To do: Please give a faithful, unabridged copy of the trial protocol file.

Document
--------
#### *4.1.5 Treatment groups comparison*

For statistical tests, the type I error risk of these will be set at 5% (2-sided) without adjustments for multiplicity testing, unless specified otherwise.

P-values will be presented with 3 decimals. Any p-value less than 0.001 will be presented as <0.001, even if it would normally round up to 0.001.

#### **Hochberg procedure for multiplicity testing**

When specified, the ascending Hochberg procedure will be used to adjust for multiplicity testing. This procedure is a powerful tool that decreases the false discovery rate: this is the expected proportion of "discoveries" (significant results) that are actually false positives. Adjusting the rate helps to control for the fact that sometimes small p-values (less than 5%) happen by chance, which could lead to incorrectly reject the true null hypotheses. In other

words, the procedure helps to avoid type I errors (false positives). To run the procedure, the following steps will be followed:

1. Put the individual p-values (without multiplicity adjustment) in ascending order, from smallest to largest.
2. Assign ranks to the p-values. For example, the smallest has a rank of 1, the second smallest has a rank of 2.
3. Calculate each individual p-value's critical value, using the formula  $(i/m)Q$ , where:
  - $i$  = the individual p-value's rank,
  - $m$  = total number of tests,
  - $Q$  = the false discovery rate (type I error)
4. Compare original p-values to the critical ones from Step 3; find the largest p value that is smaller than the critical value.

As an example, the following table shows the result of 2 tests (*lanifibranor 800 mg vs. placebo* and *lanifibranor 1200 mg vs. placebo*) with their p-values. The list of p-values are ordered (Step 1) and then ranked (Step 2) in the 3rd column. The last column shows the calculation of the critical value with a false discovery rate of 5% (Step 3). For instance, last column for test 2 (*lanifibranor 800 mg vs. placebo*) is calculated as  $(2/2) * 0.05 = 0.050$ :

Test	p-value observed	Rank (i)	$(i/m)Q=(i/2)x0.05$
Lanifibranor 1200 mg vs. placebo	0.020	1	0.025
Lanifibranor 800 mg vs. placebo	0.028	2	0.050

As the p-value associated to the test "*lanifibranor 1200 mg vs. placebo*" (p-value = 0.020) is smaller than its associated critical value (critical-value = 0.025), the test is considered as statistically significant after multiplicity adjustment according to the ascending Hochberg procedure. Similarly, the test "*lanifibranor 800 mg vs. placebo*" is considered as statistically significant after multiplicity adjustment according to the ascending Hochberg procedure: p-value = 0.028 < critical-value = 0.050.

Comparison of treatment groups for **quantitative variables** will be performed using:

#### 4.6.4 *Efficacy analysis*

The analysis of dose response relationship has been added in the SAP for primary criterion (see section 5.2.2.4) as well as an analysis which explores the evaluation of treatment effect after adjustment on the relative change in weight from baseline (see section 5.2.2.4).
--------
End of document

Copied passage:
#### *4.1.5 Treatment groups comparison*

For statistical tests, the type I error risk of these will be set at 5% (2-sided) without adjustments for multiplicity testing, unless specified otherwise.

P-values will be presented with 3 decimals. Any p-value less than 0.001 will be presented as <0.001, even if it would normally round up to 0.001.

#### **Hochberg procedure for multiplicity testing**

When specified, the ascending Hochberg procedure will be used to adjust for multiplicity testing. This procedure is a powerful tool that decreases the false discovery rate: this is the expected proportion of "discoveries" (significant results) that are actually false positives. Adjusting the rate helps to control for the fact that sometimes small p-values (less than 5%) happen by chance, which could lead to incorrectly reject the true null hypotheses. In other

words, the procedure helps to avoid type I errors (false positives). To run the procedure, the following steps will be followed:

1. Put the individual p-values (without multiplicity adjustment) in ascending order, from smallest to largest.
2. Assign ranks to the p-values. For example, the smallest has a rank of 1, the second smallest has a rank of 2.
3. Calculate each individual p-value's critical value, using the formula  $(i/m)Q$ , where:
  - $i$  = the individual p-value's rank,
  - $m$  = total number of tests,
  - $Q$  = the false discovery rate (type I error)
4. Compare original p-values to the critical ones from Step 3; find the largest p value that is smaller than the critical value.

As an example, the following table shows the result of 2 tests (*lanifibranor 800 mg vs. placebo* and *lanifibranor 1200 mg vs. placebo*) with their p-values. The list of p-values are ordered (Step 1) and then ranked (Step 2) in the 3rd column. The last column shows the calculation of the critical value with a false discovery rate of 5% (Step 3). For instance, last column for test 2 (*lanifibranor 800 mg vs. placebo*) is calculated as  $(2/2) * 0.05 = 0.050$ :

Test	p-value observed	Rank (i)	$(i/m)Q=(i/2)x0.05$
Lanifibranor 1200 mg vs. placebo	0.020	1	0.025
Lanifibranor 800 mg vs. placebo	0.028	2	0.050

As the p-value associated to the test "*lanifibranor 1200 mg vs. placebo*" (p-value = 0.020) is smaller than its associated critical value (critical-value = 0.025), the test is considered as statistically significant after multiplicity adjustment according to the ascending Hochberg procedure. Similarly, the test "*lanifibranor 800 mg vs. placebo*" is considered as statistically significant after multiplicity adjustment according to the ascending Hochberg procedure: p-value = 0.028 < critical-value = 0.050.

Comparison of treatment groups for **quantitative variables** will be performed using:

#### 4.6.4 *Efficacy analysis*

The analysis of dose response relationship has been added in the SAP for primary criterion (see section 5.2.2.4) as well as an analysis which explores the evaluation of treatment effect after adjustment on the relative change in weight from baseline (see section 5.2.2.4).